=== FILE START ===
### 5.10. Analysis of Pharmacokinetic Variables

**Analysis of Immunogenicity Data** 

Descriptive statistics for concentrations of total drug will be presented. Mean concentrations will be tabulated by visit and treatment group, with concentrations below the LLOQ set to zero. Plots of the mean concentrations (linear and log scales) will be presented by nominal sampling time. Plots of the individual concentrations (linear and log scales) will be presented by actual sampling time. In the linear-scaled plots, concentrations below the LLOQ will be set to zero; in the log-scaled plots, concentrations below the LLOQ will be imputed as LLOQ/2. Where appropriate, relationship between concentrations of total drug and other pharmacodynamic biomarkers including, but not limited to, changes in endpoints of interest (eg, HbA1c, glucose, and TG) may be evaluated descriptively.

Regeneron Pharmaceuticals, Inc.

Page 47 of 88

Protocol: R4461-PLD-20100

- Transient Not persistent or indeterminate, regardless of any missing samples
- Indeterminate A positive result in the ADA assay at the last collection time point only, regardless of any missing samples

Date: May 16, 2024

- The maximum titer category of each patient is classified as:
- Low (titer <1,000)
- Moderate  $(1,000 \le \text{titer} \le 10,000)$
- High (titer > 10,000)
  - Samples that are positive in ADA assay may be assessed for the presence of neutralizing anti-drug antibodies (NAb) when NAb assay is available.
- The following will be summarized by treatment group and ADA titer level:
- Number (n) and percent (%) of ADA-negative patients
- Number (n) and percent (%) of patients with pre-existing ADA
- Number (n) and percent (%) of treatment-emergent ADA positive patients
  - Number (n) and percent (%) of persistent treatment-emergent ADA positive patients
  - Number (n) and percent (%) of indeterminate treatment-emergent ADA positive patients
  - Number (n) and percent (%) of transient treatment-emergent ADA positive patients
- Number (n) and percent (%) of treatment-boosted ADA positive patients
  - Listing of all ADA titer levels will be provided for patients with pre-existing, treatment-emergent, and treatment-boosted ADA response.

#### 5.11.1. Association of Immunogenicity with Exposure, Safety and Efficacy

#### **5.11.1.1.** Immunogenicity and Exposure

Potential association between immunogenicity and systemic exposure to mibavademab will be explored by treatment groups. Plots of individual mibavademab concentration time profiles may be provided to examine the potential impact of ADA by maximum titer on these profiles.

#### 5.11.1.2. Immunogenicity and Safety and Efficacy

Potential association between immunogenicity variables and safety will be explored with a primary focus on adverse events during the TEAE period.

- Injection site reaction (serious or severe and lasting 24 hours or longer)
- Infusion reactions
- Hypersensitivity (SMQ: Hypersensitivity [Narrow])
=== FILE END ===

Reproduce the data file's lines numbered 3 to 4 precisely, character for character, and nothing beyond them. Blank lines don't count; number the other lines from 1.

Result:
Descriptive statistics for concentrations of total drug will be presented. Mean concentrations will be tabulated by visit and treatment group, with concentrations below the LLOQ set to zero. Plots of the mean concentrations (linear and log scales) will be presented by nominal sampling time. Plots of the individual concentrations (linear and log scales) will be presented by actual sampling time. In the linear-scaled plots, concentrations below the LLOQ will be set to zero; in the log-scaled plots, concentrations below the LLOQ will be imputed as LLOQ/2. Where appropriate, relationship between concentrations of total drug and other pharmacodynamic biomarkers including, but not limited to, changes in endpoints of interest (eg, HbA1c, glucose, and TG) may be evaluated descriptively.

Regeneron Pharmaceuticals, Inc.